“Scraping” is a broad term that applies to several specific treatment methods used to alleviate heel pain from plantar fasciitis and promote healing.
All scraping and soft-tissue mobilization techniques use tools to apply pressure and movement to the arch and heel, in order to break up adhesions beneath the skin, promote increased blood flow and circulation to the injured area, and reduce contracture in the plantar fascia. However, each method of scraping is distinct, and knowing the difference between the most popular methods can help you choose the best scraping therapy for your unique lifestyle and situation.
Let’s explore the most popular methods of scraping and soft-tissue mobilization:
IASTM stands for “Instrument-assisted soft-tissue mobilization” and is an umbrella term to describe a wide range of scraping tools and techniques for heel pain. The Graston Technique and Gua Sha (read more about them below!) can be grouped under the term IASTM.
Studies gaging the effectiveness of IASTM are still emerging, so it’s important to take “miracle” claims with a grain of salt. However, some studies do seem to show short-term benefits in improving range of motion and temporary pain relief. Like all scraping techniques, IASTM should be used as just one part of your approach to healing plantar fasciitis, with the understanding that IASTM treats symptoms rather than the root cause of plantar fasciitis.
It’s also important to choose an IASTM provider carefully, since individuals who are not properly trained to use scraping tools can cause unnecessary pain and do damage to healthy tissue by applying too much pressure. Keep this same caution in mind when purchasing IASTM tools on the internet to use scraping techniques yourself.
The Graston Technique is one of the most popular forms of scraping. In the Graston Technique, a provider uses patented stainless steel instruments (think dull butter knives) to apply progressive pressure to the plantar fascia in seven different stroke techniques. This pressure and movement helps break up scar tissue, improve blood flow and range of motion, and lengthen the plantar fascia. The technique is very popular with many athletes, and when done properly causes very little discomfort. While the research supporting the Graston Technique’s effectiveness for plantar fasciitis is still emerging, many people swear by its effectiveness and report significant pain relief.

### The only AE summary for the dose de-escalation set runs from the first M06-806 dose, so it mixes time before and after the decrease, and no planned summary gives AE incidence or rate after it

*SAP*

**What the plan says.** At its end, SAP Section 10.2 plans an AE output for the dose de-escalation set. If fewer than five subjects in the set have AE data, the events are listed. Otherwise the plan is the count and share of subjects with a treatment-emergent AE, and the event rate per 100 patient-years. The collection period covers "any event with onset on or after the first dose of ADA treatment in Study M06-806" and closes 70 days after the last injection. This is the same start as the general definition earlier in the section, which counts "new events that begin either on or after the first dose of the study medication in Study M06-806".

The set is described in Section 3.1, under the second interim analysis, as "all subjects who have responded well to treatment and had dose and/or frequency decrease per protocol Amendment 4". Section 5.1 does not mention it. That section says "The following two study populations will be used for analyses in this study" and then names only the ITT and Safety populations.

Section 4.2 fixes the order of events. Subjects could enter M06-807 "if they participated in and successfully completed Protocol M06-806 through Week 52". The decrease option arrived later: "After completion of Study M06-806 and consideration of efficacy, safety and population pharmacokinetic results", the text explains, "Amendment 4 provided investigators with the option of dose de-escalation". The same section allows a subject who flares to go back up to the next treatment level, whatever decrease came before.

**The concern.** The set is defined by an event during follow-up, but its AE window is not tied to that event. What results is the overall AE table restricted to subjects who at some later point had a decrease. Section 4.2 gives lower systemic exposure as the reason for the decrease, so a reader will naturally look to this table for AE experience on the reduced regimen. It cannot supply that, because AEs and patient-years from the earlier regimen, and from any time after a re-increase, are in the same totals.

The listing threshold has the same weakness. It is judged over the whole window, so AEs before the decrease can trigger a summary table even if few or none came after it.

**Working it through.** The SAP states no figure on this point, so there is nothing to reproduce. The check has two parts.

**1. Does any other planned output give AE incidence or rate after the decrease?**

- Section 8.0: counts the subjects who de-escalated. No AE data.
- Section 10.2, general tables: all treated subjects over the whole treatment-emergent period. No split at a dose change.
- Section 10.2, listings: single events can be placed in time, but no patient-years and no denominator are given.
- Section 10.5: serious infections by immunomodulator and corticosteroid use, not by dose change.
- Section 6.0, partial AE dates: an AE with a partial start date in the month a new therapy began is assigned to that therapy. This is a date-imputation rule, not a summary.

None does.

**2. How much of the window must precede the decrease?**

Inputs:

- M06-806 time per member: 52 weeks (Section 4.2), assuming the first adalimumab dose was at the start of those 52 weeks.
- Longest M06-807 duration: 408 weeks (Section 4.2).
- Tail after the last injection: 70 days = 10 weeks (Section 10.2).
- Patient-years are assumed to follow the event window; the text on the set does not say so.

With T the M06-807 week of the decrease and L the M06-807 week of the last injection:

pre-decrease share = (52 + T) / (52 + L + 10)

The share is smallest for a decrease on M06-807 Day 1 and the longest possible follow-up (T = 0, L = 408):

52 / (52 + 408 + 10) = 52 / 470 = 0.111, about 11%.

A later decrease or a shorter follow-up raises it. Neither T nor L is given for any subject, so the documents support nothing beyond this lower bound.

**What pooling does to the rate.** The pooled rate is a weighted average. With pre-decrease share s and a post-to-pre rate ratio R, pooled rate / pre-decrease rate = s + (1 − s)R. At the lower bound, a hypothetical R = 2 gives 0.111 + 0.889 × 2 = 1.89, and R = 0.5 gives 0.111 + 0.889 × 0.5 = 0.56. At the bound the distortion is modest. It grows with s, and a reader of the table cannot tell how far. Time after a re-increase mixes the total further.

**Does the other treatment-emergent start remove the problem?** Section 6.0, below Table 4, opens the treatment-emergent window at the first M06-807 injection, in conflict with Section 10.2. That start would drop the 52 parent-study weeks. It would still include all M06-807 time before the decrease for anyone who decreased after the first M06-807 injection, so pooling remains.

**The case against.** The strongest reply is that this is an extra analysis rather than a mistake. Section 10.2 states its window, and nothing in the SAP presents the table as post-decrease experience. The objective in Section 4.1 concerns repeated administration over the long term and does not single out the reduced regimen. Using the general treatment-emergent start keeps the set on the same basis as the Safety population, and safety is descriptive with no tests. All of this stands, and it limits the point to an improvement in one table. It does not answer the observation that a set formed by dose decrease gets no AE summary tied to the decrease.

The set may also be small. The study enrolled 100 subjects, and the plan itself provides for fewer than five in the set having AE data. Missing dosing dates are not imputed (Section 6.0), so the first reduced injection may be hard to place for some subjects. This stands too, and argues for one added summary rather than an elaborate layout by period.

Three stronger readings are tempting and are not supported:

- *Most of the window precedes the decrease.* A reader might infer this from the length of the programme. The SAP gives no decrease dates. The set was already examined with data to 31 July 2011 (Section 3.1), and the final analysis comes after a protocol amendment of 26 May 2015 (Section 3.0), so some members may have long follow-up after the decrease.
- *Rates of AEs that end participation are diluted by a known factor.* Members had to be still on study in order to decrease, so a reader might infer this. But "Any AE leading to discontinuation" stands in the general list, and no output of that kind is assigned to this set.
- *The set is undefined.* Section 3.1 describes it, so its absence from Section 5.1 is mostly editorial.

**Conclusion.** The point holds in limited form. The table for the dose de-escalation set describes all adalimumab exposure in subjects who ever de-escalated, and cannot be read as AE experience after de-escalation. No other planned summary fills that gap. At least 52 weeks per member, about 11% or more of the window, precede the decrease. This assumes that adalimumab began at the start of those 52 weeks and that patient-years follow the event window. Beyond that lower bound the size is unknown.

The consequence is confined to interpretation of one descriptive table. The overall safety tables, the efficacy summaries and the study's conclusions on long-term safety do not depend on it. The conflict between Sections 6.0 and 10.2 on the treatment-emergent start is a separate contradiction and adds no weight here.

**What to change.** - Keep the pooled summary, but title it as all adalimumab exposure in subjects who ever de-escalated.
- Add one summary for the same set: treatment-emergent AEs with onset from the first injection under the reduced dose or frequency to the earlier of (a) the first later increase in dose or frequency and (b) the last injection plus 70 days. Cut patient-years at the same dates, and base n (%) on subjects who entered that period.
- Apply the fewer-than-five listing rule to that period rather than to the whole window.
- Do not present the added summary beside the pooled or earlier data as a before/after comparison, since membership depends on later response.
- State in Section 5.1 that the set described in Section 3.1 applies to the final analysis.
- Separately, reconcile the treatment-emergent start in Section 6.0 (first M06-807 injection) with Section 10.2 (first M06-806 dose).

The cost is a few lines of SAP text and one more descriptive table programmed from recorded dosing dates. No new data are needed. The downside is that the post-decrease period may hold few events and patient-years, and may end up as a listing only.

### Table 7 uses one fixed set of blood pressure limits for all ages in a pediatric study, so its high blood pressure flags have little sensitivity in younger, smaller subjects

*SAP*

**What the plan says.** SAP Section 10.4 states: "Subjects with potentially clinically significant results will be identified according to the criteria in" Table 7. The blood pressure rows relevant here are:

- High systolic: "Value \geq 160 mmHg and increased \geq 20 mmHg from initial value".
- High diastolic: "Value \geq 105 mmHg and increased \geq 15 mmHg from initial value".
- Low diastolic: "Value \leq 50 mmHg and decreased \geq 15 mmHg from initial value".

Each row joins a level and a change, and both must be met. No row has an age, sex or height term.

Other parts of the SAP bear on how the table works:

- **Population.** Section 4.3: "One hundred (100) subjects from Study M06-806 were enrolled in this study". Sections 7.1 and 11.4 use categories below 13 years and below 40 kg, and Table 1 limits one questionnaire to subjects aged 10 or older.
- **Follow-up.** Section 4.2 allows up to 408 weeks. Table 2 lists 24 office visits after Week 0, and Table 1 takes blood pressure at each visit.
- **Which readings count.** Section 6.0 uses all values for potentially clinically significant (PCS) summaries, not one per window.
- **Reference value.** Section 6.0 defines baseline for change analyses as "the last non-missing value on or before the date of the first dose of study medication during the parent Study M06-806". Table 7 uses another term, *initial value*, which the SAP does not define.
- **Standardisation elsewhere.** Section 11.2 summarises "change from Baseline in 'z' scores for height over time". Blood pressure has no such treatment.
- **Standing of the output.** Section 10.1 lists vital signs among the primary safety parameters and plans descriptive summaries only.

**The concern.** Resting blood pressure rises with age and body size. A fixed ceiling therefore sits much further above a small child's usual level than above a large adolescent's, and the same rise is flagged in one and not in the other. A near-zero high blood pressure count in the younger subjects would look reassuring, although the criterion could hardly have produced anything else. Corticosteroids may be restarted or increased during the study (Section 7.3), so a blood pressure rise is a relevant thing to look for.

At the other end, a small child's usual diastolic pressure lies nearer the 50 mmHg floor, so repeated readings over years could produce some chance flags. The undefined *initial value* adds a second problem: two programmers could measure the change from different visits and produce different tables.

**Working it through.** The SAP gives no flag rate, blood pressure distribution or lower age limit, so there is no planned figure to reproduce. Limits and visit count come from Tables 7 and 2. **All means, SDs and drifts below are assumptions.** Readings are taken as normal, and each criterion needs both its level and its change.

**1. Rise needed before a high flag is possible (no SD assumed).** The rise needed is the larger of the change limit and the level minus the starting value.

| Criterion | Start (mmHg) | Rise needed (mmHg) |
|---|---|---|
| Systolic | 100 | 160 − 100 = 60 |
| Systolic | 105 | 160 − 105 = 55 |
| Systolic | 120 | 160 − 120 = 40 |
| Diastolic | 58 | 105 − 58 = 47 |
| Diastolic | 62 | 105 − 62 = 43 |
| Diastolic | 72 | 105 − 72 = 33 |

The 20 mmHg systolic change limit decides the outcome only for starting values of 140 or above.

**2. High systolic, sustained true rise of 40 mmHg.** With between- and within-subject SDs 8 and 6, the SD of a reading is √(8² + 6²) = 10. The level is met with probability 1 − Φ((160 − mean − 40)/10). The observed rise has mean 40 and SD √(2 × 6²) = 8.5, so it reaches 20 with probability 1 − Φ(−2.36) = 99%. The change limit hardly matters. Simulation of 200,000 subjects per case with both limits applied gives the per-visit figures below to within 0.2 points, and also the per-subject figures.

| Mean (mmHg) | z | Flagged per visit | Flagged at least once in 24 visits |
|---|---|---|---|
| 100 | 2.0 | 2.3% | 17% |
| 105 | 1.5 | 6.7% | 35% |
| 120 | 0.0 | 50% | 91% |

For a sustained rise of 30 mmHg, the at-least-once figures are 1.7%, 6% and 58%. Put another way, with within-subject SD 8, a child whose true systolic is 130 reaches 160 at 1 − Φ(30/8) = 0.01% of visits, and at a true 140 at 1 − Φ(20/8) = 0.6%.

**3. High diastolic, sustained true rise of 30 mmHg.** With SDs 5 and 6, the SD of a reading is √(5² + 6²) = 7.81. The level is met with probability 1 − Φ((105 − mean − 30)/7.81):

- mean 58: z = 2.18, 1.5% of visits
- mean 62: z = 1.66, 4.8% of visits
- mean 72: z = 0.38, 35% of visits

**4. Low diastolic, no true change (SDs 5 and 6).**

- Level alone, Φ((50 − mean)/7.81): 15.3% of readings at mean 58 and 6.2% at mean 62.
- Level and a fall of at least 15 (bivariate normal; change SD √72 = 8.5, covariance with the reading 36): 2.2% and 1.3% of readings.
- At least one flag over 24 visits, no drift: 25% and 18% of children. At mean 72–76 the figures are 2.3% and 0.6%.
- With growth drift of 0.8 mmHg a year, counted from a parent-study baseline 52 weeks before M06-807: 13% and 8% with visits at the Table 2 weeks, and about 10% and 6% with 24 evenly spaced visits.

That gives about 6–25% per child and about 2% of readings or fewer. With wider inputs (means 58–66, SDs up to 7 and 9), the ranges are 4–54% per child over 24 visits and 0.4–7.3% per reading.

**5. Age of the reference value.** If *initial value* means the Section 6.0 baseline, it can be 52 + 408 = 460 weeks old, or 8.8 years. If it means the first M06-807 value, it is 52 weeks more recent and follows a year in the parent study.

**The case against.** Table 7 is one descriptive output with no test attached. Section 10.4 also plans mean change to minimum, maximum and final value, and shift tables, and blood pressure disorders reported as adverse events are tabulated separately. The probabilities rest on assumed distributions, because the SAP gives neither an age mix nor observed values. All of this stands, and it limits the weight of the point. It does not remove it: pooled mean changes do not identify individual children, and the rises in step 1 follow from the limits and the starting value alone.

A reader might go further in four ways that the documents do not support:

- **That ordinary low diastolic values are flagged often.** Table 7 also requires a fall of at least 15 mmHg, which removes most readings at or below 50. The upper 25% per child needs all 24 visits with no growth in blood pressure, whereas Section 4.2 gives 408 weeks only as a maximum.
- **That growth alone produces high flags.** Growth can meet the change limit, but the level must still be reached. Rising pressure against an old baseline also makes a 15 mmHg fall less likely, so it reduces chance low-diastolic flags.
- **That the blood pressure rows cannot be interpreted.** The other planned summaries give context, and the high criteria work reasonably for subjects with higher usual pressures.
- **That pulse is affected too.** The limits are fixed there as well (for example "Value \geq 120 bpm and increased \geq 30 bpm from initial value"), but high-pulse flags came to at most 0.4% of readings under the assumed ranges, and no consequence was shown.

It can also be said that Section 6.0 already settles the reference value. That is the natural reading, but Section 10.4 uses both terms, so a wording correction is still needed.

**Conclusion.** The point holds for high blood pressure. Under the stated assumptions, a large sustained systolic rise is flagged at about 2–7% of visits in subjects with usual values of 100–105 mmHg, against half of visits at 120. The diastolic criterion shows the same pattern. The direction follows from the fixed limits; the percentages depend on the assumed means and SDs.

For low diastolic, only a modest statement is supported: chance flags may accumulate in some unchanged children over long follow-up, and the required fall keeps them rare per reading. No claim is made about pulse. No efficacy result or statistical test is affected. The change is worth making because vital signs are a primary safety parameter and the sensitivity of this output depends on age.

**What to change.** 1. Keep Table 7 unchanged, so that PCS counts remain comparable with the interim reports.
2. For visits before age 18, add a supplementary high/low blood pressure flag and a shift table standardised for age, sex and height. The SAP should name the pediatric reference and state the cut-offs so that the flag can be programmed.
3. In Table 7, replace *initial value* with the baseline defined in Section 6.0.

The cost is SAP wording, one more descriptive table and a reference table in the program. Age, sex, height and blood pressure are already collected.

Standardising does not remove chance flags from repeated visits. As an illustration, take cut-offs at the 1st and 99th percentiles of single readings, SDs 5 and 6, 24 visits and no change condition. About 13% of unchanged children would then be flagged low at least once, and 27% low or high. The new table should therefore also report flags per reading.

Typically, Graston Technique is done once or twice each week, for six to eight weeks. Therapy sessions are often covered by insurance, and cost between $60-$90 per session.
Gua Sha is based in Chinese medicine and is a form of IASTM that uses instruments to apply significant pressure to the skin that often leaves redness and bruising. The Gua Sha provider will apply a thick layer of oil to avoid damaging the surface of the skin, then apply a steady, stroke across the skin with a dull, smooth instrument like a rounded piece of jade, a smoothed animal horn, or even a spoon.
The motion of Gua Sha is more of a true “scraping” movement across the skin, without much variation in the stroke, while Graston uses seven different motions to gradually apply deeper and varied pressure. It’s believed that the heat and inflammation caused by the scraping of Gua Sha encourages a healing response from the body in the treatment area and releases harmful toxins that may play a role in inflammation of the plantar fascia. You’re likely to find a Gua Sha provider at an acupuncturist or traditional Asian therapies clinic. Costs are typically similar to acupuncture and run anywhere from $40 to $70.
Deep Tissue Massage
Deep tissue massage uses the fingers as a scraping tool by applying significant pressure to the plantar fascia in short. Slow strokes. The goal, as with Graston and IASTM is to break up adhesions and scar tissue, improve circulation, and relieve pain through pressure. If the idea of scraping instruments bothers you, or you don’t have a Graston provider nearby, deep tissue massage can be a great alternative.
It may be helpful to choose a massage therapist with a background in sports medicine, since he or she is more likely to be familiar with the anatomy of the plantar fascia. Make sure to communicate with your therapist throughout the process of deep tissue massage; intense pain isn’t normal or desired, but it can be difficult for your therapist to know what you’re experiencing without clear communication! The cost of deep tissue massage varies greatly from provider to provider and can run anywhere from $30 to $150 per session.
Supplementing Scraping Techniques
Because the research on scraping techniques and plantar fasciitis is still emerging, it’s still unclear whether these techniques are more effective than simple self-massage with a golf ball or mobility ball. However, scraping techniques like Gua Sha, Graston, and deep tissue massage are relatively inexpensive, non-invasive, and have few potential side effects.
Given the small body of available research, it’s also difficult to say whether a particular scraping or soft-tissue mobilization technique is better than another; however, knowing the subtle differences between each method can help you decide which one appeals to you the most.
No matter which scraping technique you decide to try, make sure you’re also incorporating treatments to target the root cause of plantar fasciitis, like stretches that strengthen the plantar fascia and surrounding muscles and ligaments, wearing orthotic inserts to lift the damaged fascia to its optimal height while easing pain, and address other trouble spots like poorly fitting footwear or weight gain that is putting extra strain on your arches.